Feingold defends voting recordSen. Russ Feingold didn’t back away from his support for health care reform or the stimulus bill during a campaign stop in Hudson on Sunday afternoon.
By: Randy Hanson, Hudson Star-Observer
Sen. Russ Feingold didn’t back away from his support for health care reform or the stimulus bill during a campaign stop in Hudson on Sunday afternoon.
“I don’t apologize for those votes. Those were the right votes. Those were an attempt to try to solve the leading problems that the American people face,” the Democratic senator told about 50 supporters on hand when he paid a visit to his campaign office at 206 Second St.
Feingold voted with the Democratic majority in adopting the health care overhaul last March and the American Recovery and Reinvestment Act in February 2009.
He said his Republican opponents cite the votes as reasons to throw him out of office. And Ron Johnson, the Republican Party-endorsed candidate to replace him, has said the first thing he’d do is work to repeal the health care act.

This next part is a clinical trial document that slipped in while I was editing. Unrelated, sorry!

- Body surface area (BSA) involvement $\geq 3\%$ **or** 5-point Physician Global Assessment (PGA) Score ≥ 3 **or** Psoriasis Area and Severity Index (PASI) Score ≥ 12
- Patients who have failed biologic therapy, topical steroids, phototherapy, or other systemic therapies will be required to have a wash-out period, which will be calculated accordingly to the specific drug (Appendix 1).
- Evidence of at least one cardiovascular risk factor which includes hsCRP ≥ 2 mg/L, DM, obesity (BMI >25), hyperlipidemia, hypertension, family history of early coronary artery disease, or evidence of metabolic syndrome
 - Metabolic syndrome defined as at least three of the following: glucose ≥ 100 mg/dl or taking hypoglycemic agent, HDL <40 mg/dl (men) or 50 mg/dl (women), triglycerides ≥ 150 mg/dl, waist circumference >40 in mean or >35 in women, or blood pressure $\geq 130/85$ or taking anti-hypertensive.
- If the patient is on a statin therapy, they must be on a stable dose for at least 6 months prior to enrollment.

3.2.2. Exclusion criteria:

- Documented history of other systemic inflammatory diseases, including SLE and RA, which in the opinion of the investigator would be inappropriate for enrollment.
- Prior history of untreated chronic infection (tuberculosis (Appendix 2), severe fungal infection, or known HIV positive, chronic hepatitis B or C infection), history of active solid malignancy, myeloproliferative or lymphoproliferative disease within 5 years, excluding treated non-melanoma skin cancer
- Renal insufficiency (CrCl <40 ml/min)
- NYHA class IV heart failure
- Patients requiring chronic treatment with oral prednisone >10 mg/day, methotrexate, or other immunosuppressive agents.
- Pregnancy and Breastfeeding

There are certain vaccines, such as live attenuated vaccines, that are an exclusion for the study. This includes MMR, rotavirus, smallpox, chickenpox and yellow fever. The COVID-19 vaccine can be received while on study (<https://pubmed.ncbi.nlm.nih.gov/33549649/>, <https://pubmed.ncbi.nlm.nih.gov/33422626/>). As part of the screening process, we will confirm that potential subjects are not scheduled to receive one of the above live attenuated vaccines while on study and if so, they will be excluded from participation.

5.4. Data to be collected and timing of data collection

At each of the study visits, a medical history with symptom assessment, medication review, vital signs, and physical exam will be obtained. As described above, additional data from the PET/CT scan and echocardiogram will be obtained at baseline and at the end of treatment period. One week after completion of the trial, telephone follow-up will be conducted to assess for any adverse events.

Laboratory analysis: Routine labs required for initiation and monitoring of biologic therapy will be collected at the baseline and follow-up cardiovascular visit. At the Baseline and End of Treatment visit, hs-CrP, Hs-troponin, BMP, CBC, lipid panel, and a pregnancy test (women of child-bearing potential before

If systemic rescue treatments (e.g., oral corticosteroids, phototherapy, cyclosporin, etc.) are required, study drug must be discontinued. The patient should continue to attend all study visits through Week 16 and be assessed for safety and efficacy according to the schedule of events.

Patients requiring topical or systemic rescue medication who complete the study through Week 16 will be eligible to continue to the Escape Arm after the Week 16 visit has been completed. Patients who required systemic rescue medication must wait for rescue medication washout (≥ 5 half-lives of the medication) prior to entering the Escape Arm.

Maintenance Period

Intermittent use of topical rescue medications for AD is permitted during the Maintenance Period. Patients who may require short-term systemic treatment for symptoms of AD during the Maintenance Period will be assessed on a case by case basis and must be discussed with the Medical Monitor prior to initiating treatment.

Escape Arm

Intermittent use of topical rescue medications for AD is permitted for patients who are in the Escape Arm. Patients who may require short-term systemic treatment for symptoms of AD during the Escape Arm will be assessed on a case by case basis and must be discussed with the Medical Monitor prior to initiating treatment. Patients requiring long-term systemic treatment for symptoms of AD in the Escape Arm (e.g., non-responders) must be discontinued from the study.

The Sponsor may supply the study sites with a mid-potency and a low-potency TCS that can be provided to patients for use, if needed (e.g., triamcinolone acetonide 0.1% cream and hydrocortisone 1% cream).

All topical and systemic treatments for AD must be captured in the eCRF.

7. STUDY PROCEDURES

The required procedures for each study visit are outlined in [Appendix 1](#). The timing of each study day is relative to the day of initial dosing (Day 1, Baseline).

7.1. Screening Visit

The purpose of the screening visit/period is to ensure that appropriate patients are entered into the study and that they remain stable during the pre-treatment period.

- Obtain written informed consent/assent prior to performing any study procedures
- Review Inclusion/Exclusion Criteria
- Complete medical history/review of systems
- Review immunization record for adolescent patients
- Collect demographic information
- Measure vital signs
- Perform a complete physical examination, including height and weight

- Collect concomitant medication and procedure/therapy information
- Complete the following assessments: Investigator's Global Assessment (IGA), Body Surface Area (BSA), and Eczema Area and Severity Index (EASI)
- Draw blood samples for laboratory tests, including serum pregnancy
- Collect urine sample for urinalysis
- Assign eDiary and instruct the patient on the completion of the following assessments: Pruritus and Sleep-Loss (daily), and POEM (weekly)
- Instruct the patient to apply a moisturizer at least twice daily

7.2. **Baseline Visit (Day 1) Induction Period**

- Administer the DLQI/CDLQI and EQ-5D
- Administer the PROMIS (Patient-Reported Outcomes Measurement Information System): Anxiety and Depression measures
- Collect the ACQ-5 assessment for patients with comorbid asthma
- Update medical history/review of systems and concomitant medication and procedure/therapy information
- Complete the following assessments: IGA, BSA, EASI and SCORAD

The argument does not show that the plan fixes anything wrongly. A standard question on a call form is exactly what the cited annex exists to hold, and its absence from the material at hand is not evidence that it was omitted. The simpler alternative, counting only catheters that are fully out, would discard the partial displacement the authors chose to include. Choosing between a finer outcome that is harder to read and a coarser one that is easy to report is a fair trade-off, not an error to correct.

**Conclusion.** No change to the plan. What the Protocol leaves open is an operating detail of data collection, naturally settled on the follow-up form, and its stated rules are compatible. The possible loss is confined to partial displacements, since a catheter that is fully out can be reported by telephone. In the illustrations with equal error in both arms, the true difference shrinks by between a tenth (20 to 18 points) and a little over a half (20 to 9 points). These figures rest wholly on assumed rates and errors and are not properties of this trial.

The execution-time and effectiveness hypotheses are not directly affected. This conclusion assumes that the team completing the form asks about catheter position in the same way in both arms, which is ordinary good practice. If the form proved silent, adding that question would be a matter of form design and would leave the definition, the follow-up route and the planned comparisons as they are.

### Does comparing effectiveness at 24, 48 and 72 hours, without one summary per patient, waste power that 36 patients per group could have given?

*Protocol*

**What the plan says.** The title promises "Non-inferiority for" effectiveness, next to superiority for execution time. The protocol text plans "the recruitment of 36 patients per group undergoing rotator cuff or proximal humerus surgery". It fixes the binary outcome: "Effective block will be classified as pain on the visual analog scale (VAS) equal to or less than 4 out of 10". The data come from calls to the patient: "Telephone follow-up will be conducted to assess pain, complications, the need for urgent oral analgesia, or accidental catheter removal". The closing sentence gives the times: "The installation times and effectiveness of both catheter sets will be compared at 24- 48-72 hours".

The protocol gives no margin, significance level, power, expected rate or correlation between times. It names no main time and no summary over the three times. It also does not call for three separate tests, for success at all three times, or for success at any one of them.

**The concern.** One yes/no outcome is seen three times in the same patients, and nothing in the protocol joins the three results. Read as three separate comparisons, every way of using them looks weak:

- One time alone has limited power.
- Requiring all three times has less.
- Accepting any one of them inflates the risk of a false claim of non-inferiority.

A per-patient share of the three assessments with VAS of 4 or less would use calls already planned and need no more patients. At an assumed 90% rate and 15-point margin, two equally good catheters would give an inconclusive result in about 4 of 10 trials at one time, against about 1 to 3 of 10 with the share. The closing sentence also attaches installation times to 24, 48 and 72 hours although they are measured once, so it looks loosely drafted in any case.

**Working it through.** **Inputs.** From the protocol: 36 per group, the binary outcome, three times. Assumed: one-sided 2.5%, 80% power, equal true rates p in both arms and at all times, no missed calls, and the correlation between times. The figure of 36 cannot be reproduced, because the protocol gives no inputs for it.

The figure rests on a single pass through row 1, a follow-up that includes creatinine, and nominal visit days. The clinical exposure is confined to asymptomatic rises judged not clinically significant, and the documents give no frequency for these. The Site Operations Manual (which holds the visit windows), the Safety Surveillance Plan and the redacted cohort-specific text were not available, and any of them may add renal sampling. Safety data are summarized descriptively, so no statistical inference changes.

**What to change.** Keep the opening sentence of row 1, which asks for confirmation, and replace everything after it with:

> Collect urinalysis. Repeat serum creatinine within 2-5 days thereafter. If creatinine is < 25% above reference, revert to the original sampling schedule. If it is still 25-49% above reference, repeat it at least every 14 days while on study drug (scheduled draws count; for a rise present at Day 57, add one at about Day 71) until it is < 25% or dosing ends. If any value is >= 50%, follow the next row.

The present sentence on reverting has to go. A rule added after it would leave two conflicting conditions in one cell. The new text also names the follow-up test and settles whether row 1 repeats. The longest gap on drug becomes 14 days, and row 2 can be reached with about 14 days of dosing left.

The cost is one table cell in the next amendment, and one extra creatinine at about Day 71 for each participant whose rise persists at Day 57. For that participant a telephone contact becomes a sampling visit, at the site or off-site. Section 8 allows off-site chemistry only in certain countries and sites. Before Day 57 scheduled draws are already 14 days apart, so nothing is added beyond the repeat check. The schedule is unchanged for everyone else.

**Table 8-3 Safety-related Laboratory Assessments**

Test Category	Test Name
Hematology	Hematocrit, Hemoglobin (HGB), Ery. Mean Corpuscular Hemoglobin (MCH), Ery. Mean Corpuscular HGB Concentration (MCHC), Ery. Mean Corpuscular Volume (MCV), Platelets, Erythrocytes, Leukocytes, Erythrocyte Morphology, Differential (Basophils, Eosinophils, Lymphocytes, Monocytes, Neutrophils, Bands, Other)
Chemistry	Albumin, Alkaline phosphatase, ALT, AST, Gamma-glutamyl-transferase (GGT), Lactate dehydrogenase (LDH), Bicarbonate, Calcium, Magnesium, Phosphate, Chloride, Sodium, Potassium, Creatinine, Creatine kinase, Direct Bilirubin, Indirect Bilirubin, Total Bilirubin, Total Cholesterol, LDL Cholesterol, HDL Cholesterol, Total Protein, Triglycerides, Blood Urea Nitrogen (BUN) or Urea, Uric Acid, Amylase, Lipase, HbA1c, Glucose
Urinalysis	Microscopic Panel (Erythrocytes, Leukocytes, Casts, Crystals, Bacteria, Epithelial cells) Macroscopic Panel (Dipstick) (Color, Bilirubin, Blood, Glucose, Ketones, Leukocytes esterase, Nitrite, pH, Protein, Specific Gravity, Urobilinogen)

“So remind people what that means,” Feingold encouraged his supporters. “Thirty-two million Americans who are finally going to get health insurance would no longer have any. … A million people in Wisconsin with pre-existing conditions are finally protected from insurance booting them off. He would get rid of that.”
Repealing the health care act would also end the provision allowing young people to stay on their parents’ insurance until age 26, he said. And it would take away tax credits to help 80,000 small businesses in Wisconsin provide insurance for their employees.
Feingold called Republican assertions that the health care act cut Medicare “an absolute fraud.”
“It did not cut Medicare benefits,” he said. “What it did do is begin to close the donut hole.”
The reference was to the current gap in Medicare coverage for annual prescription drug costs between $2,800 and $6,000.